Nick was always late. Always. At first, I shot him the obligatory evil eye. After days went on, I asked for a pass, and he’d shake his head. Finally, after several weeks, I blurted out, “Why can’t you ever get here on time?” Not my most shining moment, but true history.
Obviously, he didn’t answer because I had stupidly given him no good way to handle the situation. “Don’t leave this room until you see me, Nick,” was my taking-care-of-business reply. What happened next was that “ah-ha” moment.
Showdown with Nick
“This can’t continue. What is going on?” I asked Nick, dripping with accusation.
“I’m coming from gym. I have to go get all of my books from my locker, and then I have to come all the way over here,” Nick explained.
“Well, everyone else manages to do it. Why not you?” I asked, hammering away.
“I’m sorry. I only get to shower on gym days. Whatever, I’ll just stop,” Nick said, his voice breaking as he tossed his long bangs out of his eyes and looked out the window.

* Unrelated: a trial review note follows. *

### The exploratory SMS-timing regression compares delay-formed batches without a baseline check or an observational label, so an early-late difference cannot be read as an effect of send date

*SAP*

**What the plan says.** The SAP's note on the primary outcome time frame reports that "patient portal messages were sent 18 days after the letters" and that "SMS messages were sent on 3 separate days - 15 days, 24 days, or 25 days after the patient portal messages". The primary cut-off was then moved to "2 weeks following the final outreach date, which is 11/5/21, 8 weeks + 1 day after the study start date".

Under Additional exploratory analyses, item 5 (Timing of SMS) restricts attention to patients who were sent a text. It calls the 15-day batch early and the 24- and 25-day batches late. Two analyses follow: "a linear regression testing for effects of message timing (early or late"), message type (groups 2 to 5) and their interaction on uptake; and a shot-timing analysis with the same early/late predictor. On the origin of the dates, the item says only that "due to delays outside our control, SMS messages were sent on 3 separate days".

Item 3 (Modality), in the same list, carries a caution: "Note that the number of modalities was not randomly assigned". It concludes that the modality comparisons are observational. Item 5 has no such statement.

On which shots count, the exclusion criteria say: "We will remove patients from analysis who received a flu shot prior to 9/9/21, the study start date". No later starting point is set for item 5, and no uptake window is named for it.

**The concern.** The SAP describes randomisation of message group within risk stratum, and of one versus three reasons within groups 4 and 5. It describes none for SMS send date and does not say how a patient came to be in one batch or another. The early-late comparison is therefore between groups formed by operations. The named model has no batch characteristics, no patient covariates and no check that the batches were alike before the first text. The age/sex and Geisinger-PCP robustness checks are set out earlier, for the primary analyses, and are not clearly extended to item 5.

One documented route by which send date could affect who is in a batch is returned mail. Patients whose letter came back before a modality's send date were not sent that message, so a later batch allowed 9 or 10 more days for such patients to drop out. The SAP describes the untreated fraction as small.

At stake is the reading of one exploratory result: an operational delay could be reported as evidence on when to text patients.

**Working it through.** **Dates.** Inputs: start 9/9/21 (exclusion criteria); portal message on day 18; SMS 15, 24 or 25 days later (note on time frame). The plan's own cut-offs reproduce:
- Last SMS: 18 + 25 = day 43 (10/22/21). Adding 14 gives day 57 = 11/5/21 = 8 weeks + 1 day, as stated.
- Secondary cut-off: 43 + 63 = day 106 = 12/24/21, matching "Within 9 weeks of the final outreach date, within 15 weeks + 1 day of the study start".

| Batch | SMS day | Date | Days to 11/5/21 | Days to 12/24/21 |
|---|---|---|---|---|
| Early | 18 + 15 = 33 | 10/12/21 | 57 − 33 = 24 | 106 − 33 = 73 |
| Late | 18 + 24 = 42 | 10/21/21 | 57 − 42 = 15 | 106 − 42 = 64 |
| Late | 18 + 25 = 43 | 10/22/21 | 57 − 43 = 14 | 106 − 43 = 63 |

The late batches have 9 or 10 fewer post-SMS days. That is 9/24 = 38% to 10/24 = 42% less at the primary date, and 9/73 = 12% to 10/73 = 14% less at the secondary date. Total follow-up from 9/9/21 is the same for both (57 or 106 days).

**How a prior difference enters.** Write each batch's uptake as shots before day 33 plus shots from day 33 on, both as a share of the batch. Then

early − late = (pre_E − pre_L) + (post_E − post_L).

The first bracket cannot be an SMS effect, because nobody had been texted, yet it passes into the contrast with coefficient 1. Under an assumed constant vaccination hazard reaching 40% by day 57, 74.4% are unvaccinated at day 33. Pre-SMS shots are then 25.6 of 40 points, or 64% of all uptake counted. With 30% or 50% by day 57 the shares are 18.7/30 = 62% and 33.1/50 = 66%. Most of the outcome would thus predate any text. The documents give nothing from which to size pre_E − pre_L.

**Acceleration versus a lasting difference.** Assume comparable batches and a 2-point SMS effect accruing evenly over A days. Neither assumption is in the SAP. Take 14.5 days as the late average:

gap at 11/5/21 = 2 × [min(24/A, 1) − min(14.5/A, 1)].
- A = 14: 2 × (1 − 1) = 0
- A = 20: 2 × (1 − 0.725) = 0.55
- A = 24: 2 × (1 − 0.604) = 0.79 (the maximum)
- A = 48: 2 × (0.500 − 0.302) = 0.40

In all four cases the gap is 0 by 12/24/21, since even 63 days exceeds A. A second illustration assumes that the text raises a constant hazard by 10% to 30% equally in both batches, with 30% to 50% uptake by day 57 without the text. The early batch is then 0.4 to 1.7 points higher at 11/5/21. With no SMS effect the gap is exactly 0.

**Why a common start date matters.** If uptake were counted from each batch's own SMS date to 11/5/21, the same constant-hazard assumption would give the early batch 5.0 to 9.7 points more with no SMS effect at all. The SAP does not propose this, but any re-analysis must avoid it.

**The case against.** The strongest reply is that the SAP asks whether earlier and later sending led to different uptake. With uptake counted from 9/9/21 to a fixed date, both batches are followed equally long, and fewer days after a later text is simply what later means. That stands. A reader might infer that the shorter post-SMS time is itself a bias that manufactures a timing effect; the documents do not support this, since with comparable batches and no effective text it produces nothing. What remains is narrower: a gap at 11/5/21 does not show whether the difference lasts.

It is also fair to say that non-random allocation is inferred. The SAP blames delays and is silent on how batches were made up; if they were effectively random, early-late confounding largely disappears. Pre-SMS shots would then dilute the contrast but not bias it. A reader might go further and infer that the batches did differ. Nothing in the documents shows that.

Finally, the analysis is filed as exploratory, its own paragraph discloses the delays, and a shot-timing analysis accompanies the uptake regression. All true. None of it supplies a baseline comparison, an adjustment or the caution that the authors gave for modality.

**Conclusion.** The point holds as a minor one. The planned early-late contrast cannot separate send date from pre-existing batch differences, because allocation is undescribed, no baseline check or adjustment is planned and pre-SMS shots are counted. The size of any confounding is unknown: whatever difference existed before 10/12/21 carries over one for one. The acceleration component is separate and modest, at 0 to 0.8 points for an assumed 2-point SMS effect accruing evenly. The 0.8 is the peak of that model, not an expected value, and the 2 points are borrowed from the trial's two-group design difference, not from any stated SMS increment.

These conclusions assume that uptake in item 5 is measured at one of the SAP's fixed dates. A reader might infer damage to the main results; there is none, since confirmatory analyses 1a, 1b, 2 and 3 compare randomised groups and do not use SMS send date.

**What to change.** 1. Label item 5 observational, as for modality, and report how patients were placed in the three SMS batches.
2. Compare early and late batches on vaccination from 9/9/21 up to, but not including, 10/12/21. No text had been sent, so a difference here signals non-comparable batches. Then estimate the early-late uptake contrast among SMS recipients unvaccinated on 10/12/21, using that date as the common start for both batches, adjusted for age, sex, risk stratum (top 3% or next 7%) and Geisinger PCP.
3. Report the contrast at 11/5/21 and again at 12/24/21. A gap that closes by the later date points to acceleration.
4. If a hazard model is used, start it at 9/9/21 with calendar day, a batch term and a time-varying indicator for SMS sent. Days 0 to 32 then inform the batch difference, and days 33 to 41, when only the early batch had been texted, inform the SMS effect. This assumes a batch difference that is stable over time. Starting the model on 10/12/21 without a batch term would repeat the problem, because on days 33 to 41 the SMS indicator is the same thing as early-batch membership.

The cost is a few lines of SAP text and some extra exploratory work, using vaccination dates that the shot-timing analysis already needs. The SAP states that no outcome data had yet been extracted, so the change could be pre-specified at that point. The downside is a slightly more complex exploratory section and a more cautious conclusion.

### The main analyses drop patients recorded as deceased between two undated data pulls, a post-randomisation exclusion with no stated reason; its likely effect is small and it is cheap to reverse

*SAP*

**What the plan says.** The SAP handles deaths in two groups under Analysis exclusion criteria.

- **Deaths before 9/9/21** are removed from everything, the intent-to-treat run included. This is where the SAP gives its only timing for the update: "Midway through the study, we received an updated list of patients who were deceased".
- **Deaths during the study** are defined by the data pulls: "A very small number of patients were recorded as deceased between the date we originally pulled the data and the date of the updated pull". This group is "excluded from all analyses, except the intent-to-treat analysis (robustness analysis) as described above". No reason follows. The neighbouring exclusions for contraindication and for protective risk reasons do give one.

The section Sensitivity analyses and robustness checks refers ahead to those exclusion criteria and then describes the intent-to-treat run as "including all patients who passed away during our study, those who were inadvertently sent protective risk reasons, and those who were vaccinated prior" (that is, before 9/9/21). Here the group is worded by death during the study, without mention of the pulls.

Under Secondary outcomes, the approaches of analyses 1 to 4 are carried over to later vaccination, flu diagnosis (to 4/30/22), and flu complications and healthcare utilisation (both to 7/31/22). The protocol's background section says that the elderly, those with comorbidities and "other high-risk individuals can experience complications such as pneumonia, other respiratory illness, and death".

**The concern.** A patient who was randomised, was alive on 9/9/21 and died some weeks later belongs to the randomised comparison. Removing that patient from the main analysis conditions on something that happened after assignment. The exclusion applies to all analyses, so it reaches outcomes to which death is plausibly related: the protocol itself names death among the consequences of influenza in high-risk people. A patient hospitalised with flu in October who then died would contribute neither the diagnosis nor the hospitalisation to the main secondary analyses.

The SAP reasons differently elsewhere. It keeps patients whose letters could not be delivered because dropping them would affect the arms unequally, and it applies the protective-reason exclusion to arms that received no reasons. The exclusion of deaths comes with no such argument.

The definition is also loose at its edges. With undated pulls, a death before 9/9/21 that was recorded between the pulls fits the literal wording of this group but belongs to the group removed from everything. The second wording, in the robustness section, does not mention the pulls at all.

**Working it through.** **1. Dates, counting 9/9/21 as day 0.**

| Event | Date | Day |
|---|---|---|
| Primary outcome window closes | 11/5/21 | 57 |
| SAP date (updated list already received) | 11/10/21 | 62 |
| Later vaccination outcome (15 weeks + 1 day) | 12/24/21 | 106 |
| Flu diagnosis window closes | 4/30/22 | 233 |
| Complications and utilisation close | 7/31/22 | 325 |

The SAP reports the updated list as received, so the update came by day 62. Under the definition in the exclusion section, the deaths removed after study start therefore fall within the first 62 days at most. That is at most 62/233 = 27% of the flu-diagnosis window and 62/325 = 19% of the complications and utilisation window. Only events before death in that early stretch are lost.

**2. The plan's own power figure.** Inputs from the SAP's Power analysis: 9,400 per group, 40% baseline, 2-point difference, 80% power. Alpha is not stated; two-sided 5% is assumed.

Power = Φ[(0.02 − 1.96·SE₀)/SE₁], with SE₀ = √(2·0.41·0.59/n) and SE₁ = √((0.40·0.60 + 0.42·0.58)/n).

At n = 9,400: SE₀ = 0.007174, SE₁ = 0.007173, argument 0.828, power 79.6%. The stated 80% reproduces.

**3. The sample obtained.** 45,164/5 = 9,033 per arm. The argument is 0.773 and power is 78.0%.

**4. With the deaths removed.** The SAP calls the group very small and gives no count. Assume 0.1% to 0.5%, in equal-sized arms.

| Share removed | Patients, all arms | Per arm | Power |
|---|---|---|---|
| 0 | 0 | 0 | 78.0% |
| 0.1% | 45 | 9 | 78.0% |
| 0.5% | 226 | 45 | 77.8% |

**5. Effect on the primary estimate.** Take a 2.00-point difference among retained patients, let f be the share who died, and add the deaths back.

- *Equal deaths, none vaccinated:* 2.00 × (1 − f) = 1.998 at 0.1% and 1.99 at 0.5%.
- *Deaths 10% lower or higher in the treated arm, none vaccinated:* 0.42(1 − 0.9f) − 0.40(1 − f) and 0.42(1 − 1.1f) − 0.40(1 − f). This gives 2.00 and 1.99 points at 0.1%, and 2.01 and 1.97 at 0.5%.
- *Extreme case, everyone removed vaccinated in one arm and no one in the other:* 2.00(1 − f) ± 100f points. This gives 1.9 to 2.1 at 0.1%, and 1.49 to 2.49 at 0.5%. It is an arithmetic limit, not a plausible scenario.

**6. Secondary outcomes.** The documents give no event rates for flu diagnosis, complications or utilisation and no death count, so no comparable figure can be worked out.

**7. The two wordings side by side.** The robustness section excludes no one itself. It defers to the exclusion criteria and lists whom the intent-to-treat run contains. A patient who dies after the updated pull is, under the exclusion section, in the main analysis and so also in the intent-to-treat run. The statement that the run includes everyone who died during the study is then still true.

I got a gym teacher to let him shower during AM homeroom, and let guidance know more about Nick’s circumstances so they could give him deodorant and a comb. The gratitude Nick had was beyond humbling.
As I write this, I wonder why I’ve never written about it before. The truth isn’t exactly noble, perhaps. I am a teacher, and I know that we are doing the best we can do, with what we have, from where we are. I don’t want to sound accusatory or like I have it all figured out now.
I don’t like it when other teachers think I’m a pushover for accepting late work. Or whisper that I don’t have good classroom management when a kid accidentally swears and I just remind her to use an “appropriate time and place” word choice and skip the referral.
I do know that the teacher I once was had great intentions and would never purposely make a child feel that he or she was less than worthwhile. But, I also did those negative things, and I guess I haven’t wanted to atone for them by fessing up.
I imagine most veteran teachers have done some things they regret.
I’m asking you to reconsider grading for responsibility, not only because it distorts the picture of their academic progress, but because it limits the impact you can have on a student’s life. If I’m lucky, I can stop you before you have your own Nick story that you don’t really want to tell.
I promise that considering the socio-economic contexts of your requests – or erring on the side of a child’s quirky personality instead of trying to “fix them” – and remembering that most kiddos are likely trying their best to make their way in a challenging world – will change your life. And more important, your mindfulness will change theirs.
Do you grade for responsibility? Why or why not? Share in the comments…